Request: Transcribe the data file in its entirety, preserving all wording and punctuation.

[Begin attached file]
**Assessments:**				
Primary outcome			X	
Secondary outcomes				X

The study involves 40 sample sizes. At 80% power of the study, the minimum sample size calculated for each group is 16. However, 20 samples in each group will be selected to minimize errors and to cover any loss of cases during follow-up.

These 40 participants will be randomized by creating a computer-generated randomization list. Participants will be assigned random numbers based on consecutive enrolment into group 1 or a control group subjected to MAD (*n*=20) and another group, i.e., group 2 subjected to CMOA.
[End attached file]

**Assessments:**				
Primary outcome			X	
Secondary outcomes				X

The study involves 40 sample sizes. At 80% power of the study, the minimum sample size calculated for each group is 16. However, 20 samples in each group will be selected to minimize errors and to cover any loss of cases during follow-up.

These 40 participants will be randomized by creating a computer-generated randomization list. Participants will be assigned random numbers based on consecutive enrolment into group 1 or a control group subjected to MAD (*n*=20) and another group, i.e., group 2 subjected to CMOA.